State health agencies screening and treatment program for pregnant Medicaid enrollees

Nationally, 4.5% of all pregnant women need treatment for illicit drug use; 11.9% need treatment for binge drinking; and 15.3% need treatment for tobacco use.A Michigan State study from 2010 found the percentage of smokers among pregnant Medicaid women specifically to be much higher—26%.  Those harmful behaviors can lead to a wide range of complications, including miscarriages, low birth weight and a host of physical and mental birth defects.

Many other women suffer from depression or are victims of domestic violence during pregnancy. South Carolina law enforcement receive more than 36,000 reports of domestic violence each year, and the state ranked 7th in 2010 in the number of deaths involving women killed by men. Those who experience domestic abuse also are more likely to use alcohol, tobacco and drugs. Currently there is no standard process to identify pregnant women who need help, and then ensure that they receive treatment.

The new program, called the Screening, Brief Intervention and Referral to Treatment (SBIRT) program, will provide doctors tools and reimbursement to perform standardized screening and referrals to more than 30,000 pregnant women each year through receiving Medicaid benefits. Pregnant women will be asked a series of standardized questions by their doctor and/or plan care coordinator. The one-page questionnaire is specifically designed for ease of use and effectiveness in eliciting responses and – as with all medical records – remains strictly confidential. If a woman indicates she is using harmful substances, she will be referred for drug and alcohol treatment or to free smoking cessation counseling.

 

Those with depression and victims of domestic violence will receive counseling and/or a referral to local women’s shelters.

The SBIRT program includes SCDHHS, the SC Department of Alcohol and Other Drug Abuse Services (DAODAS) the SC Department of Health and Environmental Control, SC Department of Mental Health (DMH), as well as many other private non-profit organizations, such as the SC March of Dimes and the SC Coalition Against Domestic Violence and Sexual Assault.

“Problems caused by alcohol, tobacco and other drugs are the only completely preventable type of birth defects,” said DAODAS Director Bob Toomey. “It is crucial that we identify pregnant women using these harmful substances as early as possible and provide the help they need to stop.  The health of their babies depends on it.”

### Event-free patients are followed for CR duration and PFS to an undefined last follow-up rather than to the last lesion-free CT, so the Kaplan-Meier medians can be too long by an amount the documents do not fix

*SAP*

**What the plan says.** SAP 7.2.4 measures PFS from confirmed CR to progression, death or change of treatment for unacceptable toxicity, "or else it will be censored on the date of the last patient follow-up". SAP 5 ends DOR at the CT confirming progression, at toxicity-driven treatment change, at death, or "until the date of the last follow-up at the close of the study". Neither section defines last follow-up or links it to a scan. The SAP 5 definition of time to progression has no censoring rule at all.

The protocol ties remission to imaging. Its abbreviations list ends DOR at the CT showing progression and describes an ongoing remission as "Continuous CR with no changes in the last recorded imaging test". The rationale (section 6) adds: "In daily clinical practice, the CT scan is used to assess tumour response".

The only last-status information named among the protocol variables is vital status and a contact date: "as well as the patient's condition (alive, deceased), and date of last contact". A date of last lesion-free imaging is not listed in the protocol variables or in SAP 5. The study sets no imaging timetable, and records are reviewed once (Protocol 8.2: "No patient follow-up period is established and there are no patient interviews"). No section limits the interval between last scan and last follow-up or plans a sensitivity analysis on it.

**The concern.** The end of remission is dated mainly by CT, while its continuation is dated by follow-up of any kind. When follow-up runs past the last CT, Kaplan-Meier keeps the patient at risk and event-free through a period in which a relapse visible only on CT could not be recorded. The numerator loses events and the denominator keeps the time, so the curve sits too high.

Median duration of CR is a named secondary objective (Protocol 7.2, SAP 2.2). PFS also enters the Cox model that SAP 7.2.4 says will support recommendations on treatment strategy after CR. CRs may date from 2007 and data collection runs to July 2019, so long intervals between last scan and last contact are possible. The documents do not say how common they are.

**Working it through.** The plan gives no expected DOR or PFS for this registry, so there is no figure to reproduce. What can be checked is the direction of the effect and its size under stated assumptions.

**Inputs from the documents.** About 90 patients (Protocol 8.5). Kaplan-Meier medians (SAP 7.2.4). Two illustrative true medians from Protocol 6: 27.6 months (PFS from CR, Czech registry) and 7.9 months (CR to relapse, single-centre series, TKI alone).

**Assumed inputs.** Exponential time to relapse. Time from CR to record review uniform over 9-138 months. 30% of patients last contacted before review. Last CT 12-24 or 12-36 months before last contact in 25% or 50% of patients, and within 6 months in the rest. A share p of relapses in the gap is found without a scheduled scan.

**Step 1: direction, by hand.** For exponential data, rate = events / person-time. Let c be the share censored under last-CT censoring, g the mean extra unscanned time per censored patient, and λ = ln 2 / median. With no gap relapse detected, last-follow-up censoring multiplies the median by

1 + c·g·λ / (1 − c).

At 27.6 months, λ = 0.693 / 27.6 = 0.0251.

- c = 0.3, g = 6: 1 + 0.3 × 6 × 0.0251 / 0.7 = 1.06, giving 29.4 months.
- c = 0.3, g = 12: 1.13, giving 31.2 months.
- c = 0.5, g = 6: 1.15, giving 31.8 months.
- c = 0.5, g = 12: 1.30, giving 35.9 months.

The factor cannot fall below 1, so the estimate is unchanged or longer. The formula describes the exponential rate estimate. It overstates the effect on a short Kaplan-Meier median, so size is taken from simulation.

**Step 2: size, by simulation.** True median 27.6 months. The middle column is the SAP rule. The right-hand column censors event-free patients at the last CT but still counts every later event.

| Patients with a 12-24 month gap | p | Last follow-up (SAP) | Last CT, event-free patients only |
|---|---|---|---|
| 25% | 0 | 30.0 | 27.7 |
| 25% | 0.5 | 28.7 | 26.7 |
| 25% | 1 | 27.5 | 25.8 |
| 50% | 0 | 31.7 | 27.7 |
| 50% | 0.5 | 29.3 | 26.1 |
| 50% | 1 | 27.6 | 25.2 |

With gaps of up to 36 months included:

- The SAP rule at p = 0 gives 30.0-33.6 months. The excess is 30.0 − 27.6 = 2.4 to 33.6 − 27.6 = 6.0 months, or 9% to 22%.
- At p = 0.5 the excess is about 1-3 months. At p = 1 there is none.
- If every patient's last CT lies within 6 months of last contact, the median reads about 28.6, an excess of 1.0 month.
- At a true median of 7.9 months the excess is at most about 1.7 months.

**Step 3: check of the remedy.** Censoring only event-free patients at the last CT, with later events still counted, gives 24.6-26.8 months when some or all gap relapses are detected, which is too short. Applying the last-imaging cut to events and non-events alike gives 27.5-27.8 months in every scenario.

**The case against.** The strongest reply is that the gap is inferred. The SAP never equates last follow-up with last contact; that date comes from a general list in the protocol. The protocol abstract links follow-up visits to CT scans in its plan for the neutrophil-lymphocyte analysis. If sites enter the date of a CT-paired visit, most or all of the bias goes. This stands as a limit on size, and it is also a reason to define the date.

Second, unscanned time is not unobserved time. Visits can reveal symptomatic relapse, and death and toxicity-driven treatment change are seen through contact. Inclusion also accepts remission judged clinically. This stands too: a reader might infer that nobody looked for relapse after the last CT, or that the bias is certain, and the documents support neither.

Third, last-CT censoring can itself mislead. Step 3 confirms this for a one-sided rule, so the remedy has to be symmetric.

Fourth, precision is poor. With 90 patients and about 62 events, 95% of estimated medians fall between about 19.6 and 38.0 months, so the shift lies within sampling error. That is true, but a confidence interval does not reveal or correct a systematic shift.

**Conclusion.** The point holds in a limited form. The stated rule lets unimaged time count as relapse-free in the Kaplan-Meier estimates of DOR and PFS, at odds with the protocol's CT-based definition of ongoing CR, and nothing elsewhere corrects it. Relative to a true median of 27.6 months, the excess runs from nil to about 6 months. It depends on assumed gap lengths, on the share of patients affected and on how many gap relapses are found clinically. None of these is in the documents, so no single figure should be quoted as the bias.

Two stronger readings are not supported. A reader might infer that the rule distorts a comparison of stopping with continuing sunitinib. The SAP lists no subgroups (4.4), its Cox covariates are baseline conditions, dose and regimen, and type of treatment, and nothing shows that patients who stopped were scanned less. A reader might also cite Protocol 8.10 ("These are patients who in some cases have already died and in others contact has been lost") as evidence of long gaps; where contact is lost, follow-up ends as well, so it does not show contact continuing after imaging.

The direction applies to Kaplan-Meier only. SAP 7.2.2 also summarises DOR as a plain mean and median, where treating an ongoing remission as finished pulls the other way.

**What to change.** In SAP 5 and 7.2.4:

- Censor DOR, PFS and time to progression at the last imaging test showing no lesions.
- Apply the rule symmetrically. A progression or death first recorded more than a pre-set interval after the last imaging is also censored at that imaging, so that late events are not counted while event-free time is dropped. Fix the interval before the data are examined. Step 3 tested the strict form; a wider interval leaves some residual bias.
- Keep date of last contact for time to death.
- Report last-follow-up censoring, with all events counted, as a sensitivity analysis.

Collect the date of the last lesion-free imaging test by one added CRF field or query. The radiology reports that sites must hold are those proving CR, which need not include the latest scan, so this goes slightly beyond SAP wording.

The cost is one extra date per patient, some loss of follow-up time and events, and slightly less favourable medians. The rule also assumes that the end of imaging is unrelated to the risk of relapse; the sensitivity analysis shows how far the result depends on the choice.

Both DAODAS and DMH have been actively engaged in the planning of SBIRT and will help ensure expectant mothers find placement in appropriate treatment programs available throughout the state.

Primary care doctors enrolled in Medicaid coordinated care plans are receiving special training on the SBIRT questionnaire and referral tool and will receive an enhanced payment for the screening. To gauge the program’s effectiveness, researchers at the University of South Carolina will track the health outcomes of each baby born to mothers who received screenings and treatment. SBIRT will be made available to all pregnant Medicaid enrollees in the state in March following regional training. The estimated total annual cost of the program is $1.6 million. The average hospital charge for a single infant admitted to a neonatal intensive care unit in South Carolina is about $100,000.

“This investment in SBIRT is small compared to the huge improvements we can make in the lives of families throughout the state and the overall savings we expect by reducing the need for expensive neonatal intensive care,” said SCDHHS Director Anthony Keck. “This is a great example of how state agencies are working collaboratively with private providers, consumers and advocates to address problems that affect us all. These partnerships are critical to addressing the fundamental problem in our nation’s health care system – high costs and poor outcomes resulting from uncoordinated care and short-term thinking.”

The Birth Outcomes Initiative is actively promoting other best practices to improve the health of infants in South Carolina.  This fall, all 43 of the hospitals that deliver babies in South Carolina pledged to end the practice of early elective deliveries before 39-weeks gestation, which have been shown to be harmful to the health and development of infants.

 

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